Muscles of iron strained the seams of the man’s chambray shirt and tan denim trousers as he sat up to dig another strip of jerky out of his saddlebag. A black Stetson shadowed his eyes. The dim light from the fire made determining the color of his mustache and beard difficult, but they looked dark. Dark enough to convince her she had found the right man—Black Jack Mendoza, cardsharp, frequenter of saloons, consort of soiled doves, train robber, and murderer.
A desperate, dangerous man.
She thumbed back the hammer and the click shattered the still night like the roar of a cannon.
The man lunged to his feet, his sixgun drawn so fast she never saw his hand move.
“Easy, mister, put the gun away.” Her voice came out a hoarse croak. “I’ve got you covered.”
Branch McCauley froze, his keen eyes seeking his adversary among the shadows, his guts snapping at his backbone like an angry badger.
Must be getting old, letting himself be taken unaware like this. Had Mendoza circled back on him? The voice sounded young. Hell, he hoped some idiotic kid, hungry for fame, hadn’t followed him from one of the railroad towns he’d traveled through searching for Mendoza. McCauley would far rather face a fully grown, cold-hearted killer.
Face carefully blank, body alert, he eased the gun into its holster and waited for his adversary to reveal himself. Finally, the intruder stepped into the weak glow of the fire. McCauley frowned.
A boy? What… Kid couldn’t be more than thirteen or fourteen. Damn.
A wide-brimmed hat failed to hide the brat’s soft, delicate face that had yet to feel the scrape of a man’s razor. Baggy trousers and an oversized coat hung on the slight frame like a half-stuffed scarecrow. The boy carried a short bow over one shoulder, a quiver on the other— and somewhere in between, the puerile assumption of manhood. He had eyes the size of tin plates—fear induced, McCauley reckoned—and slender, fragile-looking hands. Chances were that the fragility was deceptive, considering the heavy weapon the kid had aimed at his chest.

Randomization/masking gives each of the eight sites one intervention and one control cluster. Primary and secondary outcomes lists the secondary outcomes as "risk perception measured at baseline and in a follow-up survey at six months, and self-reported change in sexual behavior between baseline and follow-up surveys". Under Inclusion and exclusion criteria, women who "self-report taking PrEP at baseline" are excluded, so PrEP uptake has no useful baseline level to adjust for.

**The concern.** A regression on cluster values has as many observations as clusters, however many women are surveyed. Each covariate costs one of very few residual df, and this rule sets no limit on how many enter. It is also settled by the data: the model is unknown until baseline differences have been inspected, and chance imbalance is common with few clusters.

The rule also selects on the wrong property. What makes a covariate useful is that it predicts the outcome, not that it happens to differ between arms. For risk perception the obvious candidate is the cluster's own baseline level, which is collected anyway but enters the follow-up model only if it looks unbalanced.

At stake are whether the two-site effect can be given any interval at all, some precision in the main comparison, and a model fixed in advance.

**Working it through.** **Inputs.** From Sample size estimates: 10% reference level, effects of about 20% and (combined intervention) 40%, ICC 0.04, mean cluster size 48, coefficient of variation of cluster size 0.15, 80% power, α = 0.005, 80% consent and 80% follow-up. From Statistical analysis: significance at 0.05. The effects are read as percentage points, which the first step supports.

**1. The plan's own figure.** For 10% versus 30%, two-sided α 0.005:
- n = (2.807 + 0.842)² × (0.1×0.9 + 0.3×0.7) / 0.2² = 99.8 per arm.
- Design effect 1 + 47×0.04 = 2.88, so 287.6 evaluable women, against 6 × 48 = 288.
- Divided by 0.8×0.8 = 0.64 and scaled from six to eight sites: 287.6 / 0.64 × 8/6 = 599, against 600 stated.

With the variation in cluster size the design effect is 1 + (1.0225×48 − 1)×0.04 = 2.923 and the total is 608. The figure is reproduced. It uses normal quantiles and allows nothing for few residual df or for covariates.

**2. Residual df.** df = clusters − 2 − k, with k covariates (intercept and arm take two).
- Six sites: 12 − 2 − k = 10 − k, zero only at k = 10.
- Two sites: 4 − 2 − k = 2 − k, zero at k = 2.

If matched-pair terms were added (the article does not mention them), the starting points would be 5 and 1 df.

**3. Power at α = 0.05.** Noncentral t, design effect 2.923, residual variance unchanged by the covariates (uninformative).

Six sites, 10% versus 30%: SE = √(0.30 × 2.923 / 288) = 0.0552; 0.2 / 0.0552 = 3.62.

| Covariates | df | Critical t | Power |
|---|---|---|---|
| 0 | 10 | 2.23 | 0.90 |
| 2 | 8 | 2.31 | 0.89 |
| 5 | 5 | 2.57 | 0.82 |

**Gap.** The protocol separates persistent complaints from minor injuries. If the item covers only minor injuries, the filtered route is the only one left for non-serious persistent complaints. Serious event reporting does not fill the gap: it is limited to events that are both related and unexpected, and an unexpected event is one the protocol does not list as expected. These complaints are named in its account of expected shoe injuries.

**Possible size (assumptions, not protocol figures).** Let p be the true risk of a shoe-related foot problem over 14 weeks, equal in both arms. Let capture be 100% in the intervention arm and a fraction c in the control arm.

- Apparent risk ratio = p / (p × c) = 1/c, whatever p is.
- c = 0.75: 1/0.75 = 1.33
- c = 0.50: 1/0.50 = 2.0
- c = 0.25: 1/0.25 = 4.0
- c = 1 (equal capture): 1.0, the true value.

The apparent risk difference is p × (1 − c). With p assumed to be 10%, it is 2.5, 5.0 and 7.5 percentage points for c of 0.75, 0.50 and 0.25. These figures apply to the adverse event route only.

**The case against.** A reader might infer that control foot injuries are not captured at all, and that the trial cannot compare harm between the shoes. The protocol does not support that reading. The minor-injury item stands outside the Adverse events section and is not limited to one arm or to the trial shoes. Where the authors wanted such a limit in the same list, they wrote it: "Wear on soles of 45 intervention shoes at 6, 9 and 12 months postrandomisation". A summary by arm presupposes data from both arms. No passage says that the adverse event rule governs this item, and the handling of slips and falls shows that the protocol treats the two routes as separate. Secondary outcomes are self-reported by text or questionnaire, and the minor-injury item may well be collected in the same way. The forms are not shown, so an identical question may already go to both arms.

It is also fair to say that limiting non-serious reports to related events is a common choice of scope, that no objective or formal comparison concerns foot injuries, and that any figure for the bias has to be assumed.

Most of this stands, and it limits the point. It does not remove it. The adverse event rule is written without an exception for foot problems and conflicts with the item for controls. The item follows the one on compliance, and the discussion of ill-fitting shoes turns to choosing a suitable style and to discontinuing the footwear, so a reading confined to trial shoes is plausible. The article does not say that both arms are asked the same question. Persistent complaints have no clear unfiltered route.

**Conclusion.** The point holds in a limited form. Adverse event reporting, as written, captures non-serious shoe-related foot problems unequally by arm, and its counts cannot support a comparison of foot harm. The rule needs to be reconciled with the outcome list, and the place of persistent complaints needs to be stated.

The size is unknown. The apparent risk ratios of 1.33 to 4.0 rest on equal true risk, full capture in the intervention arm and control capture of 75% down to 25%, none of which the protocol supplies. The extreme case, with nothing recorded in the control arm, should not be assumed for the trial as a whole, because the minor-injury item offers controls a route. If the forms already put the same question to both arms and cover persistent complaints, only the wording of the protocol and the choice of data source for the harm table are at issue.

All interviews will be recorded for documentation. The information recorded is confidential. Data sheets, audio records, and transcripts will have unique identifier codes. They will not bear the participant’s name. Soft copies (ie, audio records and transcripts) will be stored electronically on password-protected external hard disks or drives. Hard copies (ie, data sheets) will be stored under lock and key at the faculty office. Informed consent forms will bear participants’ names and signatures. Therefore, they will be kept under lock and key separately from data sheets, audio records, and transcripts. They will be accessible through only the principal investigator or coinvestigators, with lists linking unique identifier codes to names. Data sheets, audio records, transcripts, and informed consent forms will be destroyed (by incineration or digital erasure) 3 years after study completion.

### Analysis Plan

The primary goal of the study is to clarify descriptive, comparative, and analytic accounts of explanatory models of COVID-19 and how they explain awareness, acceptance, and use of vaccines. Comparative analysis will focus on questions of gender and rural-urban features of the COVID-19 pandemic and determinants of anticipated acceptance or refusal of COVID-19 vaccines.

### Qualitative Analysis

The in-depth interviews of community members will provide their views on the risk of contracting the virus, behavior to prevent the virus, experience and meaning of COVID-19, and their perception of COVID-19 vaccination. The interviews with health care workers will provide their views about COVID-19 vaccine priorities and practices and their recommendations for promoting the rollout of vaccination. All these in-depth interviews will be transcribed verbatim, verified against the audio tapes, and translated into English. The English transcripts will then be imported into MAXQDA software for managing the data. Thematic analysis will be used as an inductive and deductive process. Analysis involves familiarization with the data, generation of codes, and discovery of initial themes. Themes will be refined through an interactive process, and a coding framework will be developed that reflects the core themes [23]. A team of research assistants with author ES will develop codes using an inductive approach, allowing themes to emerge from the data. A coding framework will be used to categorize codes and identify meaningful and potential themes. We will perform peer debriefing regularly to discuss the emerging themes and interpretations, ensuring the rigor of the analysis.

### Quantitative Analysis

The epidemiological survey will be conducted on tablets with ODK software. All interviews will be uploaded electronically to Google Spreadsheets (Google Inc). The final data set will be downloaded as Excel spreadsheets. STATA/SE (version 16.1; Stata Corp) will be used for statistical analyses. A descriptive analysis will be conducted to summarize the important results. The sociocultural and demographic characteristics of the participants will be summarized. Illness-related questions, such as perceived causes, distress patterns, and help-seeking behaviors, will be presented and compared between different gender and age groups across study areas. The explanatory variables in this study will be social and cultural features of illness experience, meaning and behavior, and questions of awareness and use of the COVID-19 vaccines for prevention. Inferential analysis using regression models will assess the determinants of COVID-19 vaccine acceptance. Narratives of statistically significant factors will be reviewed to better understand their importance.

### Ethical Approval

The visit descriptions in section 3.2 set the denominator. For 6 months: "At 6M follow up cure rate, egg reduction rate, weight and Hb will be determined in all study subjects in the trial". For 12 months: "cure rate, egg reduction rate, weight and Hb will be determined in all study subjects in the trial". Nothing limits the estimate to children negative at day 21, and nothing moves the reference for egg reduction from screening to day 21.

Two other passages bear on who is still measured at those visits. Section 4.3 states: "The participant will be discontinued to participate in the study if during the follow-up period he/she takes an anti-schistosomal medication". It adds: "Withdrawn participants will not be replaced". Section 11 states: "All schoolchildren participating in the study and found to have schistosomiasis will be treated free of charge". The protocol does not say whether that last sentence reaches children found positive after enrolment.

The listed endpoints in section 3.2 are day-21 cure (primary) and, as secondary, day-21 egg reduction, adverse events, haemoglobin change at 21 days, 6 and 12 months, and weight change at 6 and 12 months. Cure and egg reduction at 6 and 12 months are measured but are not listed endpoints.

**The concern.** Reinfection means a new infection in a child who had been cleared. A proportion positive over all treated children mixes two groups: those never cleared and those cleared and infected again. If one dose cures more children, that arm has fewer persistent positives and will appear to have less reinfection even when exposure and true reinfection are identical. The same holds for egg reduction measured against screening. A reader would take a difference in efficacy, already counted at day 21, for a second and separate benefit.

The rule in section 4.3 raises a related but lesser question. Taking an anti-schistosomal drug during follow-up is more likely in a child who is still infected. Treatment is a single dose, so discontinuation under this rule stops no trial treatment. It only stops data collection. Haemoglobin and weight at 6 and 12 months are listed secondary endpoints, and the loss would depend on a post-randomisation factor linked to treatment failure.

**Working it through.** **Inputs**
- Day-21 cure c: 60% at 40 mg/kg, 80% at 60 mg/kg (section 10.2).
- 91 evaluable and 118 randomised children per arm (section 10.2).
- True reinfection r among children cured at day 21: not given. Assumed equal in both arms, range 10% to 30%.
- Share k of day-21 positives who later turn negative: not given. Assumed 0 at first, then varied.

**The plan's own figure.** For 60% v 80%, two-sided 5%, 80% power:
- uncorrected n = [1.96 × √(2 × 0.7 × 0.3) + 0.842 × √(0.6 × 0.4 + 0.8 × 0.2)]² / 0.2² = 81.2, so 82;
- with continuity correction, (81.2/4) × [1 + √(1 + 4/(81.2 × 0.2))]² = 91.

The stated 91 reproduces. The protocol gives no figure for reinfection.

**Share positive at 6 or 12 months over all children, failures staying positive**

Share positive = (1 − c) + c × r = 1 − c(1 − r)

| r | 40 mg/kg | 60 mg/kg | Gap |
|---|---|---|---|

Definitely not Mendoza.
McCauley’s jaw clenched. Blasted kids. They saw only the glory side of killing. Never the ghosts. Or the regrets. He’d thought he’d left his reputation behind in the Colorado gold camps. Wrong, obviously. He sure hoped he wouldn’t be seeing this boy’s pretty, innocent face in future nightmares. Nightmares peopled by the dead of McCauley’s past.
Jenna scowled as she studied the man by the flickering glare of his campfire. He had the right build and appeared close to thirty, Mendoza’s age. But something didn’t fit.
The Denver police chief had described her quarry as a spoiled aristocrat, too busy wooing Lady Luck and every other female to be much of a train robber, let alone a killer. But the rogue in front of Jenna looked too lean and hard to be spoiled, too wary and aloof to be a ladies’ man.
To Jenna he appeared the perfect gunslinger: cold, tough, and ready to spring. Like a big yellow cougar perched on a ledge. Or a rattler, tightly coiled. Either way, his bite would be deadly.